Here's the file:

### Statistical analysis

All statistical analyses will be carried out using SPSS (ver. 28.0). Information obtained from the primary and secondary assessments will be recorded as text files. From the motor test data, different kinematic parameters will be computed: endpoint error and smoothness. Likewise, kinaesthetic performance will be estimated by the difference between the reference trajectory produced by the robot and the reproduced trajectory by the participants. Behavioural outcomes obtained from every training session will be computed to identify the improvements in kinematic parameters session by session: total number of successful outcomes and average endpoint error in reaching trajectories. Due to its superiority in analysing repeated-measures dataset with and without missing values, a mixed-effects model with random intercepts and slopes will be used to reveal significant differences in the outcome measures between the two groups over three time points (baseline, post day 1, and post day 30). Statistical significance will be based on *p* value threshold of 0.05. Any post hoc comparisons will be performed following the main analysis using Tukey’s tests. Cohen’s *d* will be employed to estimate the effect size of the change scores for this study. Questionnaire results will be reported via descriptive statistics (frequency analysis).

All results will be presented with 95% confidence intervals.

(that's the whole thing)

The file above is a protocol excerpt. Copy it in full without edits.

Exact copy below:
### Statistical analysis

All statistical analyses will be carried out using SPSS (ver. 28.0). Information obtained from the primary and secondary assessments will be recorded as text files. From the motor test data, different kinematic parameters will be computed: endpoint error and smoothness. Likewise, kinaesthetic performance will be estimated by the difference between the reference trajectory produced by the robot and the reproduced trajectory by the participants. Behavioural outcomes obtained from every training session will be computed to identify the improvements in kinematic parameters session by session: total number of successful outcomes and average endpoint error in reaching trajectories. Due to its superiority in analysing repeated-measures dataset with and without missing values, a mixed-effects model with random intercepts and slopes will be used to reveal significant differences in the outcome measures between the two groups over three time points (baseline, post day 1, and post day 30). Statistical significance will be based on *p* value threshold of 0.05. Any post hoc comparisons will be performed following the main analysis using Tukey’s tests. Cohen’s *d* will be employed to estimate the effect size of the change scores for this study. Questionnaire results will be reported via descriptive statistics (frequency analysis).

All results will be presented with 95% confidence intervals.